Progressive observers of United States foreign policy in Latin America were unsurprised yet still expressed alarm Thursday over details in a new report from the U.S. Agency for International Development that shows the Trump administration’s humanitarian aid to Venezuela was at least partially motivated by a desire for regime change in Caracas.
“You didn’t need to be a genius to see the U.S. was trying to force a dramatic confrontation, rather than trying to efficiently help needy Venezuelans.”
—Vincent Bevins, journalist
The report (pdf) published earlier this month by the USAID inspector general’s office states that “the U.S. government’s key foreign policy goals” in Venezuela following President Nicolás Maduro’s 2018 reelection were to “increase pressure on Maduro to step down” and “support Guaidó’s legitimacy as the interim president,” a reference to the unelected opposition leader Juan Guaidó, who has also received a show of support from President Joe Biden.
“Accordingly, USAID prioritized aid to the Venezuelan people in coordination with the interim president, including issuing in-kind grants to distribute humanitarian commodities inside Venezuela,” the report says. This included supporting an unnamed Venezuelan NGO perceived as aligned with U.S. foreign policy objectives despite not knowing “whether the organization had the capacity to comply with USAID’s legal and financial requirements.”
The IG investigation found that out of 368 metric tons of humanitarian aid designated for delivery to Venezuela by the agency, only eight metric tons arrived in the country, with the rest going to Colombia and Somalia. Aid that was sent to Venezuela arrived in military transport planes, a move the report says “was not justified by operational needs as commercial transportation was available and less expensive.”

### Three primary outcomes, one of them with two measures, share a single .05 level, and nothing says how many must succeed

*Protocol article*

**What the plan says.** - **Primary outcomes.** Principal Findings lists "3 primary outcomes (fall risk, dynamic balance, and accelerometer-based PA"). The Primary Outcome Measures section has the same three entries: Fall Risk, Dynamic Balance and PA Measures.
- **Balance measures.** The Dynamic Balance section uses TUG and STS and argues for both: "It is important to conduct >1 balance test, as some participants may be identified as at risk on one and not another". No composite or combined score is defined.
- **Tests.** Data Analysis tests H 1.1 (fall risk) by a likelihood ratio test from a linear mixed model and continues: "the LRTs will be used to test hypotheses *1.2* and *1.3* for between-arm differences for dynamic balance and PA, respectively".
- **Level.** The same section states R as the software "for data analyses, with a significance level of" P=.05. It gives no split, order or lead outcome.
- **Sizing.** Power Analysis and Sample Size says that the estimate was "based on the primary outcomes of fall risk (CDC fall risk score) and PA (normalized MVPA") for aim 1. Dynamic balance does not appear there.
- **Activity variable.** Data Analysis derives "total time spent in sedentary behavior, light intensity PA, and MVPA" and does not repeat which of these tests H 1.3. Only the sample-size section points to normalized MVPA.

The report also acknowledges that the failed February 2019 aid convoy organized by U.S. special representative Elliott Abrams—whose history in the region includes using humanitarian aid flights to arm Contra terrorists in Nicaragua and covering up massacres committed by U.S.-backed death squads in Guatemala and El Salvador—”contributed to a tense environment for humanitarian assistance funded by or associated with the U.S. government, as the Maduro regime publicly rejected pre-positioned commodities and initiated security crackdowns in Venezuela.”
Additionally, it states that USAID’s own officials determined that food aid purportedly sent to alleviate child hunger “was unnecessary because the nutritional status of Venezuelan children did not warrant its use at the time.”
USAID, “concerned that the United Nations supported the Maduro regime,” also minimized funding for U.N. agencies even though some of them “had infrastructure in Venezuela to deliver humanitarian commodities.”
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This, at a time when a combination of increasing U.S. economic sanctions, corruption and mismanagement, low oil prices, and natural disasters reversed some of the tremendous progress made by the Bolivarian Revolution—which began with former President Hugo Chávez and continued under Maduro—in improving the lives of poor Venezuelans.
The new report surprised few seasoned observers of the more than 100-year history of U.S. meddling in Venezuelan affairs, a timeline that includes hundreds of millions of dollars in USAID funding—including nine-figure spending on groups opposing the Bolivarian Revolution. Still, the USAID IG report raised eyebrows.
“This was incredibly obvious at the time, but it’s shocking to see the details,” said U.S. journalist and author Vincent Bevins of the report’s contents.
USAID itself has a long history of foreign interference and subversion around the world. The agency funded death squads in El Salvador and Guatemala’s genocidal army during the 1980s, the forced sterilization of Indigenous Peruvian women in the 1990s, Laotian heroin traffickers during the Vietnam War—to name but a handful of examples. USAID operatives also taught torture and democracy suppression to security forces in Latin American dictatorships including Brazil, the Dominican Republic, and Uruguay in the 1960s and 1970s.
More recently, USAID in 2010 launched a social media campaign with the goal of sparking civil unrest against the Fidel Castro-led government in Cuba. Around the same time, the agency infiltrated Cuba’s burgeoning hip-hop scene in a bid to foment a youth uprising.